How Much Is Hillary Clinton Like Claire Underwood?

There seem to be two major responses to the Washington Free Beacon’s enterprising investigation into the Diane Blair documents at the Clinton library University of Arkansas Special Collections library. The first is: up and at ’em! She’s a candidate for president (well she hasn’t ruled it out); her record in public life is obviously germane; what’s the problem? The second is: can we not revisit the entire 1990s? It was bad enough at the time. And please, give the Clintons a break after all these years. Byron York makes the first case; Frank Bruni makes the second.

York wins by a mile, it seems to me. When you’re electing a president, obviously his or her character under pressure is an important thing to understand. Many candidates – like Obama, for example – have such a slim record in public life (and such an apparently impeccable private life) that the details can be a little sparse. Nonetheless, we know about his pot-smoking, his intimate family background (not least because he wrote his own book about them), his marriage, his friendships, his religious affiliations, and on and on. Now think of what we learned (and didn’t!) about a former half-term governor’s improbable rise. When you come to someone like Hillary Clinton, who’s been in the halls of power for two interminable decades, the record is much deeper and wider. It is not somehow prying into someone’s zone of legitimate privacy to note the following, as York does, in order to counter the hagiography that has emerged in the last decade or so:

New voters also need to learn about Mrs. Clinton’s checkered history as a lawyer and the game of hide-and-seek she played with federal prosecutors who subpoenaed her old billing records as part of the Whitewater investigation. After two years of defying subpoenas and not producing the records, she suddenly claimed that they had been in a closet in the White House residence all along.

Add to that Clinton’s amazing $100,000 windfall in cattle futures and the shenanigans in the White House travel office, and you’re dealing with completely legit questions about ethics in public life. The benefit of time passing is that these maneuvers can be seen more dispassionately, and dismissed as ancient news, if appropriate. I can’t imagine, for example, that cattle futures will figure prominently in the 2016 campaign. And Clinton’s stonewalling the largely-debunked Whitewater “scandal” may well burnish her rep for steeliness, rather than make her seem conniving.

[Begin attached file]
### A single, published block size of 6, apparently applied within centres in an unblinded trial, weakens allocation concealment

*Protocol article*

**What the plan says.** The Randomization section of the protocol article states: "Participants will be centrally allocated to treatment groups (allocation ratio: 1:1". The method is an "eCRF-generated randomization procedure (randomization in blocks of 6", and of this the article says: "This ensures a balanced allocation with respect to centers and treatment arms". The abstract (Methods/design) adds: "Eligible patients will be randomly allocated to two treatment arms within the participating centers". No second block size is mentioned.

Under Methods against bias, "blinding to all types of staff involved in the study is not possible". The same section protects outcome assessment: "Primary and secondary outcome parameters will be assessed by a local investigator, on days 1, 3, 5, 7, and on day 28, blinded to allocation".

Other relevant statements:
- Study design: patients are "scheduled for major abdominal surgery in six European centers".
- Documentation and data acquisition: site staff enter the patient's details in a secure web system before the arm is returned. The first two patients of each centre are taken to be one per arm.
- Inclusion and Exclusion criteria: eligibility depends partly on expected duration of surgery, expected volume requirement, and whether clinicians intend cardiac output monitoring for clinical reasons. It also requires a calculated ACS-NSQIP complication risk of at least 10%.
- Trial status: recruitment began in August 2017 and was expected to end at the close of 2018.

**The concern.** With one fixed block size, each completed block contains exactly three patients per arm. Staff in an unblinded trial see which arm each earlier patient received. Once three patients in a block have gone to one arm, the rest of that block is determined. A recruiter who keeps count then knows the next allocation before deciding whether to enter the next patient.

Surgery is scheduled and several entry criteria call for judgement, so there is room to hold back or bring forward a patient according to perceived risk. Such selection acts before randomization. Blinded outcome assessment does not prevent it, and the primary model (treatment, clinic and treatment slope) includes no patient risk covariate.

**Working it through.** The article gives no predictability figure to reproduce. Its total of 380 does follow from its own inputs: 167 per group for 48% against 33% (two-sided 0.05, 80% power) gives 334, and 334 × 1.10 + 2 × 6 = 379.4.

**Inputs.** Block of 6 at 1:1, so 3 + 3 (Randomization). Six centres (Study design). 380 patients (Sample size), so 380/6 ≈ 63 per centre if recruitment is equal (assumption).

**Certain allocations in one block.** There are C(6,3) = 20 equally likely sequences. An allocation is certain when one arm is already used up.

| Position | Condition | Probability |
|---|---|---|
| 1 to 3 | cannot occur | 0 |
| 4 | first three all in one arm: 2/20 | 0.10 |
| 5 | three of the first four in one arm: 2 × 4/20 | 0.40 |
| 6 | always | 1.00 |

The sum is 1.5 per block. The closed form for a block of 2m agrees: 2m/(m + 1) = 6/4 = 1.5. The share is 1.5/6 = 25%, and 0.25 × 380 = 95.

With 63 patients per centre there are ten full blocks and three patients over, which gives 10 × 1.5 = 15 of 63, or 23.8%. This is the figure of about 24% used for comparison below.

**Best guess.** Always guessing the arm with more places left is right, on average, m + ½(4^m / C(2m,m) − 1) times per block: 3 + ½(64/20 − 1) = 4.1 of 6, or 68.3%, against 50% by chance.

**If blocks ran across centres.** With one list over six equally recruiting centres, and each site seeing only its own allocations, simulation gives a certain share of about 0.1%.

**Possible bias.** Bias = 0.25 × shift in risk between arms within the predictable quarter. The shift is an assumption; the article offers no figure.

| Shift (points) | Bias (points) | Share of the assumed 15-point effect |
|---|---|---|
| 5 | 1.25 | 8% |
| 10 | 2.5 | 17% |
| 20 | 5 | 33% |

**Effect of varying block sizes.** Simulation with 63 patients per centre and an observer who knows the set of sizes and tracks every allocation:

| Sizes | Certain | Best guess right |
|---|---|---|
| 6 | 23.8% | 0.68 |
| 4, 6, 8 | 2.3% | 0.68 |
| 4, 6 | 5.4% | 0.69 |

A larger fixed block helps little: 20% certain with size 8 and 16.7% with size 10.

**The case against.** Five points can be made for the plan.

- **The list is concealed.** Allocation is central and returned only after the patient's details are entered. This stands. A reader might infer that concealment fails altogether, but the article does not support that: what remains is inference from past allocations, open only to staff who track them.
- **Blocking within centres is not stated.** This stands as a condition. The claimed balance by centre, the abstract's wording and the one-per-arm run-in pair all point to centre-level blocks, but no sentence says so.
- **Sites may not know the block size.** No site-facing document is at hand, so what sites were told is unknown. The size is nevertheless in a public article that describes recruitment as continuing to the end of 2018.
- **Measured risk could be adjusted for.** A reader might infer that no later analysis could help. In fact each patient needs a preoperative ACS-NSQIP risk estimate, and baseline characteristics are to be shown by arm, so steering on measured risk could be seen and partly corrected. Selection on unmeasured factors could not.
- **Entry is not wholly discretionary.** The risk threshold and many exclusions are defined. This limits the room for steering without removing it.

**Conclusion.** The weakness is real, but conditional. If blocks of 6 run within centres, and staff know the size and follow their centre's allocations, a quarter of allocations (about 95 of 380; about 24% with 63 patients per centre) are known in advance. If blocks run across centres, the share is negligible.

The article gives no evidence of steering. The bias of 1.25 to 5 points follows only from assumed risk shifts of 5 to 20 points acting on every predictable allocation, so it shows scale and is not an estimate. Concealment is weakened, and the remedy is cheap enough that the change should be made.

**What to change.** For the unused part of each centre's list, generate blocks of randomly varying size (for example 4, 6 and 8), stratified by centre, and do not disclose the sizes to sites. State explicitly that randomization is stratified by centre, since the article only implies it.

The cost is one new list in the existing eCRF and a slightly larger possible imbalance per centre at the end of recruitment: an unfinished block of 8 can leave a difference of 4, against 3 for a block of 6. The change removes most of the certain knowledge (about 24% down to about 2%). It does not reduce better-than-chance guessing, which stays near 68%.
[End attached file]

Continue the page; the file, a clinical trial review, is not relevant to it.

But what about the Lewinsky mess, which was obviously not her doing, which derailed her husband’s second term, and in which she was much more sinned against than sinning? I don’t believe it should be a prominent feature of the campaign – and trying to shoehorn it into the debate, as Rand Paul has been doing, is bound to boomerang. Forcing a spouse to relive her husband’s infidelity and dishonesty and even perjury crosses a line in civility Americans are rightly sensitive to. But the trouble is – this wasn’t an entirely private matter – you can’t erase impeachment from history –  and the Clintons, in any case, have a strong story to tell about Republican over-reach. There is, moreover, a completely legitimate question to be drawn from the episode: What does it tell us about Hillary Clinton’s political character?

It tells us that she is one cool customer. Claire Underwood has a doppelganger. Here’s the money quote for me from the WFB piece: